You might be surprised to learn that Hayter's workshop is still operating in Paris at 10, rue Didot. After his death in 1988, the workshop changed its name to Atelier Contrepoint and is run by Hector Saunier, who printed many of Hayter’s late compositions. I was fortunate to be able to visit the Atelier twice, in 2014 and 2015. The first time was to meet Hector and see what the operation looked like. The second time Hayter's widow, Désirée, agreed to bring over one of his plates so Hector could ink and print it for us (there is no one better suited for this particular task). The plan was to create an online feature for the exhibition’s web site, which never happened because the show was cancelled. As usual, Ben Levy and Tru Ludwig were with me, and between the three of us, we shot a lot of video and photographed Hector and Shu-lin Chen printing Hayter’s Torso, 1986.
Désirée couldn’t find the plate she was originally thinking of, so she randomly selected Torso, which turned out to be serendipitous because Torso conceptually circles back around to the fist clenching the void discussed in an earlier post. In Torso, Hayter used stripes with inverted color variants, inking the central intaglio composition in green, red, and fluorescent orange, and with a horizontally rolled gradient of blue/yellow/green. The shape of the torso is defined by a mask that was laid down on the inked plate, blocking the rollers from depositing the blue, yellow, and green ink on the paper, producing an area of white across the center. The positive shape of the torso, described by an absence, echoes the conundrum of the untitled plate six from The Apocalypse, in which the negative space of a clenched fist is described by a positive volume. In this late print, the cognitive inquiries and accumulated techniques of four decades have come together.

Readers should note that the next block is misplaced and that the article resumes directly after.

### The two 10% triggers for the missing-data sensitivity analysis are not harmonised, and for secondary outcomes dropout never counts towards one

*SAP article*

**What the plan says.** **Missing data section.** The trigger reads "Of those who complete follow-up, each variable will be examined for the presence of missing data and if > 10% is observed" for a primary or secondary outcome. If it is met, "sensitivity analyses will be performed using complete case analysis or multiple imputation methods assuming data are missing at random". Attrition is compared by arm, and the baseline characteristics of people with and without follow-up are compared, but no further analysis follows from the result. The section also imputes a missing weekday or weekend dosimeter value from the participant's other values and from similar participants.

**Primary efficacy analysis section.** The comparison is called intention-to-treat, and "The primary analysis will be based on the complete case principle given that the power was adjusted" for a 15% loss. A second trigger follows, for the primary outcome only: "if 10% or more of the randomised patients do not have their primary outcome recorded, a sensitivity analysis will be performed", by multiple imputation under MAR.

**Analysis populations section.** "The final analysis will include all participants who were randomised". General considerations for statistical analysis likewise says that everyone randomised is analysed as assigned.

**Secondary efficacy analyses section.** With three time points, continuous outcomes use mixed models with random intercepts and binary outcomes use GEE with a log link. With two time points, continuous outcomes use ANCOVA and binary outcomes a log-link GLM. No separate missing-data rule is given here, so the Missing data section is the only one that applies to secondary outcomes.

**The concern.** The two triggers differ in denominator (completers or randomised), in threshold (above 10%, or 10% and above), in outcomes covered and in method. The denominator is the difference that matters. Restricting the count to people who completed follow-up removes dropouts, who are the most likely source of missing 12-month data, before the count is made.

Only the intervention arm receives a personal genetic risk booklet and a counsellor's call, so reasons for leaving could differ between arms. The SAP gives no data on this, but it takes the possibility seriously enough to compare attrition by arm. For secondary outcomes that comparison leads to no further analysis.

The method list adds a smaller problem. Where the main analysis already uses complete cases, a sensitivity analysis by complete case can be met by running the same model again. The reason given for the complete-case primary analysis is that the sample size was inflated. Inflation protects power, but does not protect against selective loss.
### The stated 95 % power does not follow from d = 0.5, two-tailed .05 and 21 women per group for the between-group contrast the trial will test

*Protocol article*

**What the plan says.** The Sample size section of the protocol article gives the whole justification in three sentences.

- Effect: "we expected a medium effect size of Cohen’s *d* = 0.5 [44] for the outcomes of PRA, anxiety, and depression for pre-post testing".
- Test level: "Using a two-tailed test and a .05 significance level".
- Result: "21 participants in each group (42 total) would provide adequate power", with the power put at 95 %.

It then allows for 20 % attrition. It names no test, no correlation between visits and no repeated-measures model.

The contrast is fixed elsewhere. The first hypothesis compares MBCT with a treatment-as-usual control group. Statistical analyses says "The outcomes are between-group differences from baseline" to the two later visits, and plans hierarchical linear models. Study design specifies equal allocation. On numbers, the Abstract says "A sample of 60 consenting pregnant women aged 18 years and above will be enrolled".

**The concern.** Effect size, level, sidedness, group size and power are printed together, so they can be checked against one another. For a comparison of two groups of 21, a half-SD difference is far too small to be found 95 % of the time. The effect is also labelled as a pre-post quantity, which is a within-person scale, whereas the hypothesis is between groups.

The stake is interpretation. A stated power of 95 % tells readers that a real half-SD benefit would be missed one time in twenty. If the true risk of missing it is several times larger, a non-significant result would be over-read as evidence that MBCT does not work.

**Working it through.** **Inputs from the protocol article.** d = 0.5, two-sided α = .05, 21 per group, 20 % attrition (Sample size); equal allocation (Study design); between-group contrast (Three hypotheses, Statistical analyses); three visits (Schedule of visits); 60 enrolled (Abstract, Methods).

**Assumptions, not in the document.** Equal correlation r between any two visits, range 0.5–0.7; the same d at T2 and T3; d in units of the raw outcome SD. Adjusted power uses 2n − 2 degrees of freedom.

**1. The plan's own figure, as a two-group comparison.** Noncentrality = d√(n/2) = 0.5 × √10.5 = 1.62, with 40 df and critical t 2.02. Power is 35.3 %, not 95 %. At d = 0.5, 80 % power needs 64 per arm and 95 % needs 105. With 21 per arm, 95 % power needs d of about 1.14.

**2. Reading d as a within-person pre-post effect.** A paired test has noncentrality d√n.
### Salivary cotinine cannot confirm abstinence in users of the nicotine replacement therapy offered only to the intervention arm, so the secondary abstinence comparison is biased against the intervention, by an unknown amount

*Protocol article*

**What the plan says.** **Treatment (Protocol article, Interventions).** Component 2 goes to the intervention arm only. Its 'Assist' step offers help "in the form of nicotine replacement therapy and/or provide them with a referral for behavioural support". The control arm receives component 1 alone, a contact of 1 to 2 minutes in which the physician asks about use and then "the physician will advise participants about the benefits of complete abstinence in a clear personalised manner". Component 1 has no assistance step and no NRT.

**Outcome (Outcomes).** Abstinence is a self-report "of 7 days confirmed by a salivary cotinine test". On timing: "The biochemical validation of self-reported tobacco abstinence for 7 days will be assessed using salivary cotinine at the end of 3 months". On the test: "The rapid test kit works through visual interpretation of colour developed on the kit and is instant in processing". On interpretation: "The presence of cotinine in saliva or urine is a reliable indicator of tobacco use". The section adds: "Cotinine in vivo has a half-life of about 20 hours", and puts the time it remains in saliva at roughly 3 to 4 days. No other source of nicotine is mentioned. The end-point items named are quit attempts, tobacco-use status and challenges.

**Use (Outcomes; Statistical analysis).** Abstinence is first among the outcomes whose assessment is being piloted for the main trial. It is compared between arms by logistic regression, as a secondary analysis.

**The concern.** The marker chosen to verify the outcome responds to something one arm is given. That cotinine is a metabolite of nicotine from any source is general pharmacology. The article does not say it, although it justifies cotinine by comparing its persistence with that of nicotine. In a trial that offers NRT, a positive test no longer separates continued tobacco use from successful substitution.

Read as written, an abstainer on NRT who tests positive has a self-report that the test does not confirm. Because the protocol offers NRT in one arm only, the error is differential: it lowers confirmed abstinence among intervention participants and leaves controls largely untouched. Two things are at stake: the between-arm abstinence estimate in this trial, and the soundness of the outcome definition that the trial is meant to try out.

With the copper plate under her arm, we met Désirée on the appointed day at Atelier Contrepoint. After consulting the catalogue raisonné, they got right to work. Shu-lin set about inking the plate (intaglio) in red, fluorescent orange, and dark green in vertical stripes. Hector prepared the rainbow roll of blue, yellow, and green on a glass palette. The mask was still wrapped with the plate, so it was used as well. When Shu-lin was satisfied with her wiping job, the plate was ready for the mask’s placement and the rainbow roll. Hector completed his part and the plate was placed on the bed of the press that had been used for thousands of prints by hundreds of artists over the majority of the twentieth century. After a few unsatisfactory pulls, they printed four impressions, one of which eventually entered the Baltimore Museum of Art’s collection. I remain amazed that I got to experience the printing of one of Hayter’s plates and so appreciative of Désirée, Hector, and Shu-lin’s generosity that day. Even better, Ben Levy and Tru Ludwig were with me to witness the magic.
In my previous post I talked about Stanley William Hayter's 1959 open bite etching Cascade and promised to dig into its making. It takes many images to describe the process of simultaneous color printing, so I created a PDF slide deck to illustrate how Ben Levy, Tru Ludwig, and I made a group of test prints to figure it all out. You can find the PDF here:
Ann's art blog
A small corner of the interwebs to share thoughts on objects I acquired for the Baltimore Museum of Art's collection, research I've done on Stanley William Hayter and Atelier 17, experiments in intaglio printmaking, and the Baltimore Contemporary Print Fair.